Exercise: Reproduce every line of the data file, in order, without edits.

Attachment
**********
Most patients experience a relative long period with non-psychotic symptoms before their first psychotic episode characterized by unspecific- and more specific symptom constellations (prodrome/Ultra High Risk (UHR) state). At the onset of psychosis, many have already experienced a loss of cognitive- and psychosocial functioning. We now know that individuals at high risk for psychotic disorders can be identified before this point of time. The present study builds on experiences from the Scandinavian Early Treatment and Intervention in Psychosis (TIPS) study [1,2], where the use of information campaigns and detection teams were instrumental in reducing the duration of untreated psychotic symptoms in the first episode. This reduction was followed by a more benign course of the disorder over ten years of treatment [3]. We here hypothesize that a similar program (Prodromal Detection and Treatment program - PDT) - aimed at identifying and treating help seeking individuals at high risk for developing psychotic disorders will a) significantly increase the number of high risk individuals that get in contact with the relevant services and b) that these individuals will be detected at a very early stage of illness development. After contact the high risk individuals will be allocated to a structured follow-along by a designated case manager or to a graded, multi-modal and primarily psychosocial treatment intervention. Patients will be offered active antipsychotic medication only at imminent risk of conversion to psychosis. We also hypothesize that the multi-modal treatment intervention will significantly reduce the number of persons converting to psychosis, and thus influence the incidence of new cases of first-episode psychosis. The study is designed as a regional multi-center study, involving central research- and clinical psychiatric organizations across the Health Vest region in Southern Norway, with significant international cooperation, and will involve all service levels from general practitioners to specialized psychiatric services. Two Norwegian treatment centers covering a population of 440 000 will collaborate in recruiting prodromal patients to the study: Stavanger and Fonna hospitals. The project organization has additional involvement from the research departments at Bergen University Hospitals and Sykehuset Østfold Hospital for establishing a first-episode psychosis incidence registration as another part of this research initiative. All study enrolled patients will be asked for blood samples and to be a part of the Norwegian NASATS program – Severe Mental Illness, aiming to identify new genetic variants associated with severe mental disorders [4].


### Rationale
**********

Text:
Most patients experience a relative long period with non-psychotic symptoms before their first psychotic episode characterized by unspecific- and more specific symptom constellations (prodrome/Ultra High Risk (UHR) state). At the onset of psychosis, many have already experienced a loss of cognitive- and psychosocial functioning. We now know that individuals at high risk for psychotic disorders can be identified before this point of time. The present study builds on experiences from the Scandinavian Early Treatment and Intervention in Psychosis (TIPS) study [1,2], where the use of information campaigns and detection teams were instrumental in reducing the duration of untreated psychotic symptoms in the first episode. This reduction was followed by a more benign course of the disorder over ten years of treatment [3]. We here hypothesize that a similar program (Prodromal Detection and Treatment program - PDT) - aimed at identifying and treating help seeking individuals at high risk for developing psychotic disorders will a) significantly increase the number of high risk individuals that get in contact with the relevant services and b) that these individuals will be detected at a very early stage of illness development. After contact the high risk individuals will be allocated to a structured follow-along by a designated case manager or to a graded, multi-modal and primarily psychosocial treatment intervention. Patients will be offered active antipsychotic medication only at imminent risk of conversion to psychosis. We also hypothesize that the multi-modal treatment intervention will significantly reduce the number of persons converting to psychosis, and thus influence the incidence of new cases of first-episode psychosis. The study is designed as a regional multi-center study, involving central research- and clinical psychiatric organizations across the Health Vest region in Southern Norway, with significant international cooperation, and will involve all service levels from general practitioners to specialized psychiatric services. Two Norwegian treatment centers covering a population of 440 000 will collaborate in recruiting prodromal patients to the study: Stavanger and Fonna hospitals. The project organization has additional involvement from the research departments at Bergen University Hospitals and Sykehuset Østfold Hospital for establishing a first-episode psychosis incidence registration as another part of this research initiative. All study enrolled patients will be asked for blood samples and to be a part of the Norwegian NASATS program – Severe Mental Illness, aiming to identify new genetic variants associated with severe mental disorders [4].


### Rationale